Ad Hoc At Home - I bought this book when it was first published in 2009 when I got an excellent price on Amazon, but I suspected that I'd never actually cook from it. The book is gorgeous, and is sized more for the coffee table than the kitchen table, but it would be a shame to keep it for display. I read in an interview that Thomas Keller wanted the book to be used so much that it ended up spattered and stained, and at this point my copy is well on its way. Although some of the recipes are a little (or a lot) more complicated than my usual fare, Keller is clear and precise in his directions, and I've loved everything I've cooked from the book. The leek bread pudding was a favorite at Thanksgiving and we enjoyed the duck breasts for Christmas dinner last year (yes, both were in 2009 but I have continued to cook from the book this year)
The Gourmet Cookbook - If you're feeling nostalgic for Gourmet magazine, this book might be the most comforting place to turn. You can most likely find all of your old favorite recipes between the yellow covers of this cookbook, and discover new favorites too. Since I started cooking my collard greens and kale Brazilian style, I've not prepared them any other way. And the chili is just about the best I've ever tasted.
II. Baking and Sweets
Pure Dessert - For my birthday last year I went to the bookstore to purchase a specific cookbook, but this book caught my eye and I came home with it instead. The book is organized by flavors (milk, nuts, fruit, etc.) rather than type of dessert (cake, cookie, tart, etc.) The recipes are unusual but not weird. I've made the lemon bars, Italian chocolate torte, and chocolate wafers.
I just bought Medrich's new cookie book, Chewy Gooey Crispy Crunchy, and I anticipate that I will love it also. I've tasted five of the cookies, baked by Medrich herself at a baking class. I enjoyed all of them, especially the ginger cookies, which are extraordinary, and which I immediately baked in my own kitchen.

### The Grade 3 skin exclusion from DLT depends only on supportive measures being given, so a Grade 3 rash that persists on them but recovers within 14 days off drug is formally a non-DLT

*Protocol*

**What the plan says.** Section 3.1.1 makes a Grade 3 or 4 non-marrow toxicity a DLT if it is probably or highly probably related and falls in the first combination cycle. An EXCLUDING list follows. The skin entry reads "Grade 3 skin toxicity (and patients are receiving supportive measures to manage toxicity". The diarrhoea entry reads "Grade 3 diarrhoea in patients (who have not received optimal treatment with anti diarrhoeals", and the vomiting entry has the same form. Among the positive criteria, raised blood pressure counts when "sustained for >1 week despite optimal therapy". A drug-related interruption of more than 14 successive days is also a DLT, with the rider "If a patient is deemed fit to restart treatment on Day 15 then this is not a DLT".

Davis Lebovitz, Ready for Dessert - For this 2010 book David Lebovitz completely reworked and updated all of his favorite recipes for sweets. The result is a large book completely packed with beautifully-photographed temptingly-presented desserts. Although Lebovitz is known for his chocolate creations, non-chocolate selections make up significantly more than half of the recipes. The fresh ginger cake is beyond wonderful, and the chocolate racines cake was also delicious.
Lebovitz's previous book, The Perfect Scoop, is now available in paperback. It is a comprehensive collection of frozen confections, from the basic - but perfect - vanilla ice cream to more unusual flavors such as black pepper ice cream. I make ice cream at least once a week and this book is almost always on my counter.
Nick Malgieri, The Modern Baker - What initially drew me to this book is that it has a savory pies and tarts section, tucked in there among the cakes and specialty yeast breads and cookies. But I baked other things, including the yellow cake, the blackberry jam cake before making the delicious walnut, scallion and gruyere tart, and what I love about the book is that Malgieri streamlines the baking process for each baked good, so the preparation is simpler, and more elegant.
Tartine - This book is stylish and the recipes I've tried have been impeccable. I've especially loved the almond breakfast cake and the soft gingerbread cookies. Based on my success with this book, I'd be excited about the new-in-2010 Tartine Bread.
Dan Lepard, The Art of Handmade Bread - Dan Lepard, a baker from England, has devised a revolutionary method of preparing bread dough, and his breads have totally revolutionized my life. The only reason that this book is not constantly open is that I have memorized the recipe for his Simple Milk Loaf; it's simple and simply the best toasting bread I've ever had. There are other brilliant bread recipes, but the Milk Loaf is worth the (very low) price of the paperback book.
Peter Reinhart, The Bread Baker's Apprentice - I've been - very slowly - baking my way through this book; I've now passed the halfway mark and can truthfully say that there's not been a bad recipe to date. The book is worth owning for the bagels alone - making those homemade with his recipe is truly life-changing. Reinhart's Whole Grain Breads is similarly terrific, but I didn't use it much in 2010, as I was busy with the BBA recipes. I also have Reinhart's newer book, Artisan Breads Every Day, but haven't baked from it yet.